Now that the election dates have been announced (April 11-May 23, 2019), the government, the political parties, and the media will have to follow the Model Code of Conduct (MCC) laid down by the Election Commission immediately. The present government, constitutionally, will act as a caretaker till the new one is elected.
For the last few weeks we have noted how the governments, both at the centre and the state, spent crore through media advertisements to propagate their ‘good work’. Not any more - since the MCC has now been implemented. The political parties if they so desire can promote themselves only through advertisements under their party banner but not through the government. The media will now be closely watched by research bodies and by the common man as to how ‘biased’ they are in their coverage of the political battle that will go on, out in the fields, in the next two months.
We now know of many published papers by several American universities and researchers on how Barack Obama and later, Donald Trump had used YouTube, Twitter, and other social media platforms as essential ingredients of the election campaigns. Such close monitoring of the media may be missing in India but it is now being seriously discussed and also followed to some extent. The Indian Parliamentary Committee’s recent grilling of the representatives of Facebook, WhatsApp and Instagram is one such positive step. The parliamentary committee asked them several questions which can, in future, clarify the role of the social media. Are they information aggregators or news selectors? Nowadays, many seem to follow news from the social media itself. How far is news in social media authentic? Can social media carry news without accountability? During the last presidential election in the US, questions were raised and investigated about a possible Russian intervention through the social media. The parliamentary committee in India has rightly raised questions whether foreign powers, through these social media platforms, could meddle in the ensuing Indian election.
Many of the print media houses today have an ombudsman who looks into public grievances. The committee found out that the social media still does not have one. The representatives admitted to the parliamentary committee that there was scope for corrective measures in their system and that they will be in touch with the Election Commission. The incident of the Cambridge Analytica proved that there can be possibilities of tampering with social media content. While none would like to see the freedom of the social media being curbed, it is important to learn how to measure ‘human intervention’ in its content.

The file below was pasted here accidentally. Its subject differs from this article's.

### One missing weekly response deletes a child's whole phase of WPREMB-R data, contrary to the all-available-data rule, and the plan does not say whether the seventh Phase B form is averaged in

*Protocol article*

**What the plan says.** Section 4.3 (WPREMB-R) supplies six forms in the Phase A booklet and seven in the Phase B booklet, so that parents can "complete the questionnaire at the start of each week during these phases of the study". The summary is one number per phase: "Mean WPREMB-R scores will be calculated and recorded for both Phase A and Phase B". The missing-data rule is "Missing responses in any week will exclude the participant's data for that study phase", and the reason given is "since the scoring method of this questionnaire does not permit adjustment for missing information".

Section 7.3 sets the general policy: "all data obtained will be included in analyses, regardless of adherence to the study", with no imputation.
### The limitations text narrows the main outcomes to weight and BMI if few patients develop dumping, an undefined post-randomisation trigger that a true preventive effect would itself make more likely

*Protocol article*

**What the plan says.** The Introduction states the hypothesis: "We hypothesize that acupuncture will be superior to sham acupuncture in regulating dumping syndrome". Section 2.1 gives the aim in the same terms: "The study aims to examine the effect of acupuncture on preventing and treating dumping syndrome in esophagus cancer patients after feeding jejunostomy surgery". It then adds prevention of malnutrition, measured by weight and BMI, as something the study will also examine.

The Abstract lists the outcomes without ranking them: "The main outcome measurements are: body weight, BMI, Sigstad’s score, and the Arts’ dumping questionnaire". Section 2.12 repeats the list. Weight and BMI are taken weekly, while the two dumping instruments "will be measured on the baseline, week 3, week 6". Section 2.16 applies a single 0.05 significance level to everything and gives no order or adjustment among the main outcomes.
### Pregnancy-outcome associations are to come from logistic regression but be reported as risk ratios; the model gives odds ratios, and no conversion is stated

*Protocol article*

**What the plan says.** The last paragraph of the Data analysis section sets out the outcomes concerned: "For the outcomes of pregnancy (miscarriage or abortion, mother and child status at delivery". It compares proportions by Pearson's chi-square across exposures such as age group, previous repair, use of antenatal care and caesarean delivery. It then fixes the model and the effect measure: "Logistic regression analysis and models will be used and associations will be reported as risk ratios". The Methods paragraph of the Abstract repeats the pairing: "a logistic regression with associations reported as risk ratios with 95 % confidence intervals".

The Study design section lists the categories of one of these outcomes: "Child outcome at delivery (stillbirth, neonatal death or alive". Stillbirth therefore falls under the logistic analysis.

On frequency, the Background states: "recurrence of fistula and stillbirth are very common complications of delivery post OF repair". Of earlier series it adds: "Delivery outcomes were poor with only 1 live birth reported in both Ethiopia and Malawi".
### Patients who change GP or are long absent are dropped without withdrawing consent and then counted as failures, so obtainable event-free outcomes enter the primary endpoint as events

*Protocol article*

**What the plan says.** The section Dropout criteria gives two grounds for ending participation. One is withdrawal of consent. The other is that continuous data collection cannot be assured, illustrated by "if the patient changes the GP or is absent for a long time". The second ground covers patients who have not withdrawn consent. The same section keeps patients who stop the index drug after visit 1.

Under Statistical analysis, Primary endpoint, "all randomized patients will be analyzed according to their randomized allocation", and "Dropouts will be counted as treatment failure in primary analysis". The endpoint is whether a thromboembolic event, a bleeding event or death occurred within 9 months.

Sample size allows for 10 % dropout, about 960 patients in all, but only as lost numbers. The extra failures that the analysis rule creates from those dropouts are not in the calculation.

The Indian media has already gone through various phases of human intervention and that too, of the wrong kind. The Press Council of India has revealed how political parties have earlier implanted ‘paid news’ especially during election time. It is important that the regulators take pre-emptive steps.
While political parties will now woo the media to get their election campaigns covered, it is also imperative that the media tries to make use of this election to regain its credibility. That can only happen if the media shuns the inducements that the political parties will try to offer in election time and stick to its rule of objectivity. But that would look like wish fulfillment, since the stakes are too high and the political forces have nurtured many of the media houses for far too long. Hopefully, this time there will be many eyes watching and dissecting the media coverage of the Indian general election.